Amazon’s Elastic Compute Cloud (Amazon EC2) is a leading infrastructure cloud service offering clients scalable compute capacity in the cloud. It is touted as one of the more powerful offerings by Amazon Web Services (AWS), which also includes Amazon Elastic MapReduce, for data processing; Amazon CloudFront, for content distribution; and Amazon Simple Storage Service (S3), providing a data storage infrastructure.
Overview & Quick Facts
To use the Amazon EC2, customers first create an Amazon Machine Image (AMI) that contains their operating system (OS), software, data, settings, applications, libraries, etc. This AMI is encrypted and uploaded to the Amazon S3 service, which allows for reliable and secure access to the data. The AMI is then registered with Amazon EC2, which associates a unique identifier to it. Finally, the AMI ID and the Amazon EC2 service are used to run, monitor or terminate instances. Clients are charged for the running time and resources used during the instances.
The Amazon EC2 offers a 99.95% uptime/availability guarantee, which translates into 4.3 hours of non-scheduled downtime per year. Unlike other comparable services (for instance, Rackspace), EC2 does not have a defined time-to-resolve guarantee, nor does AWS offer credits for any missed deadlines. Furthermore, AWS places the responsibility for an SLA (service level agreement) violation notification on the client, which means that it is up to consumers to prove that a service outage took place and request for credit. A number of observers have suggested that the company develop an automated credit function should outages occur.
Amazon EC2 allows clients to access computing resources, while paying only for used capacity. There are a number of different instance types, which are geared towards users with different computing needs. “Instances” refer to running systems based on an AMI. Instances that are based on the same AMI will execute identically. When instances are terminated or in case of failure, any information is lost.
There are six available families of instances, which are discussed below:
- Standard – These instances are recommended for most general applications. There are three instances in the Standard family: small (1.7 GB memory, 160 GB storage), large (7.5 GB memory, 850 GB storage) and extra-large (15 GB memory, 1690 GB storage) instances.
- Micro – Micro instances are designed for lower throughput applications and web sites that periodically consume significant compute cycles. This instance offers 613 MB memory and EBS storage only.
- High-Memory – This family of instances is recommended for high throughput applications, such as database and memory caching. There are three instances in the High-Memory family: extra-large (17.1 GB memory, 420 GB storage), double extra-large (34.2 GB memory, 850 GB storage) and quadruple extra-large (68.4 GB memory, 1690 GB storage).
- High-CPU – Instances in this family offer more CPU resources than memory. They are designed for compute-intensive purposes. There are two instances in this family: a medium instance (1.7 GB memory, 350 GB storage) and an extra-large instance (7 GB memory, 1690 GB storage).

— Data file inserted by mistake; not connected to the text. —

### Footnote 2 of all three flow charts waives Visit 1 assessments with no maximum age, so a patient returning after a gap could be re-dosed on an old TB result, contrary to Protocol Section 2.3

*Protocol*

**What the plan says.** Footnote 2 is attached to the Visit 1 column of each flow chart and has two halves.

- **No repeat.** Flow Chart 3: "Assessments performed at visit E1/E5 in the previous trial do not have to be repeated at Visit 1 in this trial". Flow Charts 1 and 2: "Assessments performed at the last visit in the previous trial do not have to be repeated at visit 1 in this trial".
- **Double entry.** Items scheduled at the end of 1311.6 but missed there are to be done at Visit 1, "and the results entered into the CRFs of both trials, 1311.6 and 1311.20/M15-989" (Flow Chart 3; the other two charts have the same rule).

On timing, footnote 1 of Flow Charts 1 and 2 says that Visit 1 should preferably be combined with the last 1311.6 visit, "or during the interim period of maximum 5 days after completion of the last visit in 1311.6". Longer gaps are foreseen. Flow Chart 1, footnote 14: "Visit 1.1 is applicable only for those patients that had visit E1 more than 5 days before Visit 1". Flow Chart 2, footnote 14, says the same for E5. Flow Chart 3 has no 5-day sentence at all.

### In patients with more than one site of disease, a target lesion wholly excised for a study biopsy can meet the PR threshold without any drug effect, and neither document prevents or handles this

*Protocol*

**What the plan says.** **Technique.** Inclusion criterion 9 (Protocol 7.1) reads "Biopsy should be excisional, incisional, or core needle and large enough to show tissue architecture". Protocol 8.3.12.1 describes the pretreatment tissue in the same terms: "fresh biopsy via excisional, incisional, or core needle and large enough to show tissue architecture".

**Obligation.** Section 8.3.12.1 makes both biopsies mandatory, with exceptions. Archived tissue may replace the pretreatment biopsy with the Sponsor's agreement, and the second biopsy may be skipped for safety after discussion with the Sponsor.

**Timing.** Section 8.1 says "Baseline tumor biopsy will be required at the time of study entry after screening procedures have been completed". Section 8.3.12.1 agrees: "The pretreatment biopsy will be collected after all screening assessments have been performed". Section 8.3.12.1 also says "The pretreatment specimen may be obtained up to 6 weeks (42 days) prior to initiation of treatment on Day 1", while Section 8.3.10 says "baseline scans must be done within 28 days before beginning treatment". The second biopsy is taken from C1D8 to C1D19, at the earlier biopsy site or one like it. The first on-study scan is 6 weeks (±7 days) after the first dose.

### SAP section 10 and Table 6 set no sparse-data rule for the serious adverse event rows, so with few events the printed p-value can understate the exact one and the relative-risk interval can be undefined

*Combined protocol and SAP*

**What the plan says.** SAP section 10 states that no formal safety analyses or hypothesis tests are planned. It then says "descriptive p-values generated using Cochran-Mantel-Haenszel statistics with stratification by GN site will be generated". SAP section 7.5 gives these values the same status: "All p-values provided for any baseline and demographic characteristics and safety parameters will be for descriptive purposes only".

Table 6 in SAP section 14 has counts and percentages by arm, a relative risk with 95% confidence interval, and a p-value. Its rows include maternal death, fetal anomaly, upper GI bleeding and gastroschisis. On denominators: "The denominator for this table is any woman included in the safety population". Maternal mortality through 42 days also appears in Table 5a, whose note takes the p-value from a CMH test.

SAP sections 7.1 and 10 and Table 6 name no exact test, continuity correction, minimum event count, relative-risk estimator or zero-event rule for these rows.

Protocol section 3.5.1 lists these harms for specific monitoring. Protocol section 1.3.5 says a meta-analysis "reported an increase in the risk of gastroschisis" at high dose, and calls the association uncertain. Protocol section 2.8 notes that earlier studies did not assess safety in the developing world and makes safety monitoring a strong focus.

- Cluster Compute – This family provides high CPU resources and superior network performance, to meet the needs of High Performance Compute (HPC) applications and intensive network applications. There is only one instance offered in this family: the Cluster Compute quadruple extra-large instance (23 GB memory, 1690 GB storage).
- Cluster GPU – Instances in this family offer general-purpose graphics processing units (GPUs), marked by high CPU resources and optimized network performance. There is only one instance offered in this family: the Cluster GPU quadruple extra-large instance (22 GB memory, 1690 GB storage).
AWS not only claims to adhere to security best practices, but it also requires its clients to follow best practices and use its numerous security features. The AWS infrastructure has attained ISO 27001 certification and has passed a number of SAS70 Type II audits.
Specific to the EC2 is security on numerous levels, to ensure that data cannot be intercepted by unauthorized systems or users. This includes security on all of the following levels:
- The operating system (OS) of the host system – Administrators are required to use multi-factor authentication to access administration hosts. All access is logged and audited.
- The virtual instance OS/guest OS – EC2 clients are given full access and administrative control over accounts, services and applications. AWS does not retain any access rights, nor can it log into the guest OS.
- The firewall – This is a mandatory inbound firewall, which requires customers to open ports to allow traffic.
- Signed API calls – The customer’s Amazon Secret Access Key is required for calls to: launch/terminate instances; change firewall parameters; and perform other functions.
This article explores the Amazon Elastic Compute Cloud (EC2), Amazon’s offering for scalable compute resources in the cloud. The article briefly describes the service and functionality. EC2 has different sizes of instances, which are running systems based on Amazon Machine Images (AMIs). Instances are grouped into six families: Standard; Micro; High-Memory; High-CPU; Cluster; and Cluster GPU instances. Finally, the article describes the features and best practices of Amazon’s Web Services.
CCSK Exam Preparation
In preparation for the Certificate of Cloud Security Knowledge (CCSK), a security professional should be comfortable with topics related to this post, including:
- Cloud Service Models (Domain 1)
- Cloud Security Reference Model (Domain 1)